So what could be easier than connecting up to to your TV via Bluetooth and enjoying a little couch potato action that way?

Not much, it turns out, but whether or not you’ll be able to connect easily very much depends on the capabilities of your TV, or in some cases the capabilities of the set top box you may be using connected to it.

If your TV has a Bluetooth connection mode – check the manual if you can find it, or within the TV’s menu settings if you can’t – then in theory all you should need to do is throw your headphones into pairing mode and get your TV talking to it. You may need to disconnect other sound sources such as soundbars when you do so in order to ensure the audio goes where you want it to at this point.

If it doesn’t, don’t give up just yet! First of all, check if any connected devices that you may be using also support Bluetooth streaming, or some other form of effectively-wireless-streaming.

For example, the Apple TV 4K has Bluetooth audio support, so if you’re streaming a whole lot of Apple TV+ it could work well for you with a set of AirPods.

Some Android-TV set top boxes may offer Bluetooth support, but not all of them cover the specific Bluetooth audio codecs that you’ll want for wireless sound. They’re more using Bluetooth for folks who want to connect wireless mice or keyboards using Bluetooth, so some experimentation may be needed there.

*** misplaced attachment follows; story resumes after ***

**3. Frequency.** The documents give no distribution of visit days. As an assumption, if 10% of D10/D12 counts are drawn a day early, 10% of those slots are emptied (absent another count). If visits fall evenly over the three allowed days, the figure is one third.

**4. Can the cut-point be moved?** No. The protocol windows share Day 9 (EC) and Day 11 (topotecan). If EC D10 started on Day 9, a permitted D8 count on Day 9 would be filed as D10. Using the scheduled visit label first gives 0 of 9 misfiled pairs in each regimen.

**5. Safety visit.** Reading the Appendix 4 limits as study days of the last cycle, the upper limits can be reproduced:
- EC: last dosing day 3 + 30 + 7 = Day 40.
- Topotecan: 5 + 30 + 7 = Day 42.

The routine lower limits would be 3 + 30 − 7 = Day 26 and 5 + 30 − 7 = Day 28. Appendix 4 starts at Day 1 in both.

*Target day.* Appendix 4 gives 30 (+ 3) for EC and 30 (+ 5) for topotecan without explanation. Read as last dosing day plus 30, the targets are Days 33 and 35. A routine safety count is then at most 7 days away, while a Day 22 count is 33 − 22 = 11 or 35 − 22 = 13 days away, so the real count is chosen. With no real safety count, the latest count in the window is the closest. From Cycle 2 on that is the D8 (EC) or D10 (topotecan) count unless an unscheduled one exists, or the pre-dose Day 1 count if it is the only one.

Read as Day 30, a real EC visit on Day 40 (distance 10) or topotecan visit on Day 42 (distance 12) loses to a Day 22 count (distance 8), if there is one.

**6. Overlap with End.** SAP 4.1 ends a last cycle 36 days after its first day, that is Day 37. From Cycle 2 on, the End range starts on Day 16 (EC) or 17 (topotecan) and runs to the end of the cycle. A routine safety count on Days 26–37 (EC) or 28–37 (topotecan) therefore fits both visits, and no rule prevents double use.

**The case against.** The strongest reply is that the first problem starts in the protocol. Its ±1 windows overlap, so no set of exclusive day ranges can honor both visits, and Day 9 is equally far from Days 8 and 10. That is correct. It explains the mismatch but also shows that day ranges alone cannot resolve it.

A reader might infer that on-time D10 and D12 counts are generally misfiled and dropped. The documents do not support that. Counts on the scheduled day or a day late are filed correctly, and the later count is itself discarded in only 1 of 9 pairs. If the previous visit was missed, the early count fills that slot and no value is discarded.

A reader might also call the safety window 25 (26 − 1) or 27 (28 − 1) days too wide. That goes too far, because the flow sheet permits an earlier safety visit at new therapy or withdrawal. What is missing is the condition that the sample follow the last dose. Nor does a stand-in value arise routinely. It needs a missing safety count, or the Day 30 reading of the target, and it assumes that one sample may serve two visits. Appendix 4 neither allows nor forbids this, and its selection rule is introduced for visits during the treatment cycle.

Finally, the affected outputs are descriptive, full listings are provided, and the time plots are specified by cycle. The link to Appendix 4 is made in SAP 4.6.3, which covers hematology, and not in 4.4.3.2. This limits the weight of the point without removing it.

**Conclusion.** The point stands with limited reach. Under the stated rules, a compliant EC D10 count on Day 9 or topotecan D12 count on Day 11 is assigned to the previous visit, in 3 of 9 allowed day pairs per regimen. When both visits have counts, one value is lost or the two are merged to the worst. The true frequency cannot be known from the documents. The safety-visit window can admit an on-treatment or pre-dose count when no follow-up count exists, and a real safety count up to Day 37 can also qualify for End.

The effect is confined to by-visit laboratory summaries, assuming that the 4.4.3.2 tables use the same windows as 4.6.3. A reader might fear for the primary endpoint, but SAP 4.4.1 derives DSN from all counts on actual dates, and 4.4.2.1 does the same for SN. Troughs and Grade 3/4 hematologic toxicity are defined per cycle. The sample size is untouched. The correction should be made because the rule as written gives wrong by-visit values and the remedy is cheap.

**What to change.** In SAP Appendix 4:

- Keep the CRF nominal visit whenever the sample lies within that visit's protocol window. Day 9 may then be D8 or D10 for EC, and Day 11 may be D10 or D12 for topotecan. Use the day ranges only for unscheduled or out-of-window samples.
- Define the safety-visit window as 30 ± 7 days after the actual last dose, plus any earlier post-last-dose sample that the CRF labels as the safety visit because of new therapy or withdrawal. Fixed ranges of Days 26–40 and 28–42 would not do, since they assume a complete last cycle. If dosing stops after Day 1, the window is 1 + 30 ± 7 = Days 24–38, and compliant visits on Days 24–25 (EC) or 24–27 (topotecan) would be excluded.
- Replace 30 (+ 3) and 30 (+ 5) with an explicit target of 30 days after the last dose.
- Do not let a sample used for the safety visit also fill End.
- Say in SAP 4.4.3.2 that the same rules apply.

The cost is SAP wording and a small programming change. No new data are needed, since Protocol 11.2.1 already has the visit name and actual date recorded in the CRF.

If you’ve got a PlayStation 4 and you do a lot of media streaming as well as gaming through that, there’s a small range of Bluetooth headsets that will work directly with it for everything from gaming to Netflix binges. Alternatively, you could always hook up a set of simple wired headphones to the Dualshock 4. Is that true “wireless” headphone use? Strictly no, but it should work for as long as the DualShock’s battery lasts.

On the other side of the gaming fence, Xbox One owners can use the same not-quite-wireless trick with their controllers, although owners of older Xbox One controllers may have to spend a little extra for the 3.5mm headphone jack adaptor, which is built into newer models.

By now, if none of those solutions work for you, you might think your dreams of simple Bluetooth pairing are out of reach.

Thankfully, as long as your TV does have a standard 3.5mm output socket, you can pretty easily add Bluetooth even if it’s not explicitly built into your devices. All you need is a simple Bluetooth transmitter, which doesn’t do much more than plug into your TV’s audio output and transmit to a paired set of headphones at will. Quality and feature sets can vary a little, from this ultra-cheapy Taotronics Bluetooth Transmitter to a fancier model that promises full aptX Bluetooth audio compatibility from Avantree that should deliver lower latency, more important than you might think to avoid lip sync issues.

Editor’s note: Descriptions and features are as taken from manufacturer/seller claims and user reviews on Amazon.